“But the truth is that L.A. was never entirely real anyway, as Steely Dan, Randy Newman, Warren Zevon, Larry David and Alan Ball all understood.” – Barney Hoskyns
The above quote is from the 2009 forward of author Barney Hoskyns book Waiting For The Sun: A Rock & Roll History of Los Angeles. It’s a quote that anyone who has spent a decent amount of time in the city should fully grasp, as L.A. has always felt slightly off the map somehow, as if it could slide into the Pacific without warning. Things here are not as they appear. The light here is different, time feels peculiar; reality itself skewed…bent somehow. A quality that while impossible to put your finger on, exists just the same. Hoskyns describes the phenomenon as L.A.’s “noir undertow; the menace lurking behind the palm tree facade.” And that’s a pretty good descriptor too, for a town whose weather plays tricks, stretching from the arid desert out to the sea.
As coincidence would have it, I found myself watching Repo Man, for the first time in years, while in the midst of reading Hoskyns book. Released in 1984, Repo Man is an L.A. story, a non-traditional story, yes, but an L.A. story all the same. In 2008 the film was deemed the eighth best film set in Los Angeles in the last 25 years by a group of LA Times critics. The criteria for the films chosen were that they “had to communicate some inherent truth about the L.A. experience.” Repo Man does that…and then some. Warts and all, it feels like L.A. and breathes like L.A.: the gritty LA “river,” the concrete, the towering, swaying palms that dot the horizon at dusk—all here, all players in this tale.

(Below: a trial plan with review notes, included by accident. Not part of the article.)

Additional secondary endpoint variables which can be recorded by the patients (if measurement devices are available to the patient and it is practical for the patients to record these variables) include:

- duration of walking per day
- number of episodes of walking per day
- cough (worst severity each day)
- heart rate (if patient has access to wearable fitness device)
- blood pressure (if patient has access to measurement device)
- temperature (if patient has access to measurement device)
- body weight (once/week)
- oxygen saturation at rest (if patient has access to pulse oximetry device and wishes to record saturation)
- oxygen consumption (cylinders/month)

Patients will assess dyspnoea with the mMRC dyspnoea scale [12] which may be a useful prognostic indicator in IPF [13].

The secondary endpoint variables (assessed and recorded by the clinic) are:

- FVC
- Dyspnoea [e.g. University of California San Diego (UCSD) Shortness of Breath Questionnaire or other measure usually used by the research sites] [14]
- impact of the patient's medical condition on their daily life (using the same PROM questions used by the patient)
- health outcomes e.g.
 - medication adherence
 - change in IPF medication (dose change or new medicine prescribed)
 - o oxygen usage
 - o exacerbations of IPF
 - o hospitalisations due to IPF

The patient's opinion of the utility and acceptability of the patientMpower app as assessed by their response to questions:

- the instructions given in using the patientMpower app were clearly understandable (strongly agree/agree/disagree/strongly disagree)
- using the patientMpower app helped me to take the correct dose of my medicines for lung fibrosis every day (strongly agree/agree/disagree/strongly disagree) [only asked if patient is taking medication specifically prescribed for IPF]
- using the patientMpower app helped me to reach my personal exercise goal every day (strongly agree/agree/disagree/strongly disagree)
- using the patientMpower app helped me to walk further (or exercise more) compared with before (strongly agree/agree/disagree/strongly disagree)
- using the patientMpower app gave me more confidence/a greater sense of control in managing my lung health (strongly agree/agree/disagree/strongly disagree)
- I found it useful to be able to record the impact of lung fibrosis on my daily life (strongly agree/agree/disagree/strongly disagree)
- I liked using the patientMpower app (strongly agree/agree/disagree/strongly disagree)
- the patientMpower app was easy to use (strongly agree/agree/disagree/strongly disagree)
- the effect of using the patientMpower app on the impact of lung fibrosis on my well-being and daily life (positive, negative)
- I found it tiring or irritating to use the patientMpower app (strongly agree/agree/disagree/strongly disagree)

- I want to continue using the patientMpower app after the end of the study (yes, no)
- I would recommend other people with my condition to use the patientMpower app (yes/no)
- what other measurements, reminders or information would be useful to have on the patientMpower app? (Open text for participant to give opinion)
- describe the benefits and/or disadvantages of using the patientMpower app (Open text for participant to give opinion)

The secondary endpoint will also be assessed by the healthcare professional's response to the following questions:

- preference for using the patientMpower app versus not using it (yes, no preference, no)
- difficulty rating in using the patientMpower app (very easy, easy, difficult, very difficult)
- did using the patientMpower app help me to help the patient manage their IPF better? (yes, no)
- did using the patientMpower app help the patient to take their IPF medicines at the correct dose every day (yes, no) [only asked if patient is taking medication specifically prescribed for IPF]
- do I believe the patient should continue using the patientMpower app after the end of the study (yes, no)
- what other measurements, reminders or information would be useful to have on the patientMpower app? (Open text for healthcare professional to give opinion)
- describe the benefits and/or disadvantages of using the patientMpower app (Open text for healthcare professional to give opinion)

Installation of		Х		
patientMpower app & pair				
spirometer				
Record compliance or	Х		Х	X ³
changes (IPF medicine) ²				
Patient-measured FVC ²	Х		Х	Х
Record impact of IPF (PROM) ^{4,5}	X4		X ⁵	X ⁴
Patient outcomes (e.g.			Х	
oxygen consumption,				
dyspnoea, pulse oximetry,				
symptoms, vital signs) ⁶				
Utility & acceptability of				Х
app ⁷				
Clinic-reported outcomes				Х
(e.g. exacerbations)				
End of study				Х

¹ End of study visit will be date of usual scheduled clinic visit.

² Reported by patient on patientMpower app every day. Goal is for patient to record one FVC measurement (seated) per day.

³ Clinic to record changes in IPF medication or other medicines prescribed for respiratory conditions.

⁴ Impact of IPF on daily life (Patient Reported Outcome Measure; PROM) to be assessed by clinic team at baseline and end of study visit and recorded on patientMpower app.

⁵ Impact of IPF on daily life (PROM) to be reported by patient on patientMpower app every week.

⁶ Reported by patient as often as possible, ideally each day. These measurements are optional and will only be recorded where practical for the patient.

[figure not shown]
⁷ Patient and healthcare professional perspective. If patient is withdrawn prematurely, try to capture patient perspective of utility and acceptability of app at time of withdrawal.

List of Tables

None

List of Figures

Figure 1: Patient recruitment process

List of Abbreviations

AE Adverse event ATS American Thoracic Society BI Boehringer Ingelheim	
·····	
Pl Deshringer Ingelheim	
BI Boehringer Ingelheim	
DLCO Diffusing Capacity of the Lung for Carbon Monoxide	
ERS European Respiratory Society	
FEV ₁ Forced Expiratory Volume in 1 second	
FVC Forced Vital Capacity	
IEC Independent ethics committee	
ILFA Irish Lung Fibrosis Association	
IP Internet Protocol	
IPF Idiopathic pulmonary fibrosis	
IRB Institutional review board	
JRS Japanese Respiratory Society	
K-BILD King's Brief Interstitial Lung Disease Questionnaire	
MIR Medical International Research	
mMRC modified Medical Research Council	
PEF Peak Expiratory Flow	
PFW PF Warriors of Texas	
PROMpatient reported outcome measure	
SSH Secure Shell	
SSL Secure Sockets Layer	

A punk rock adventure, a B-movie, science-fiction romp and a tale of teenage apathy and rebellion. The film is all of these at once. Following Otto (Emilio Estevez), a “white suburban punk,” though a modern-day wasteland set almost entirely in and around downtown L.A., Repo Man quickly developed cult icon status. And for good reason. With its subversive, anti-establishment ,message (a combined tale of punk rock, Eastside car culture, alien conspiracies, desperate youth and Harry Dean Stanton) how could it not? And then there is the music.
Besides providing the background to the film, and Otto’s, disjointed worldview, Repo Man’s soundtrack also acts as a defacto snapshot of West coast punk rock at the time. Black Flag, Circle Jerks, FEAR, Suicidal Tendencies and the Plugz are all represented with none other than punk godfather, Iggy Pop, supplying the film’s title track, “Repo Man.” If you haven’t caught this flick in awhile, do it. And remember: The life of a repo man is always intense.
Related: L.A. Burnout :: A Compilation
MP3: Iggy Pop :: Repo Man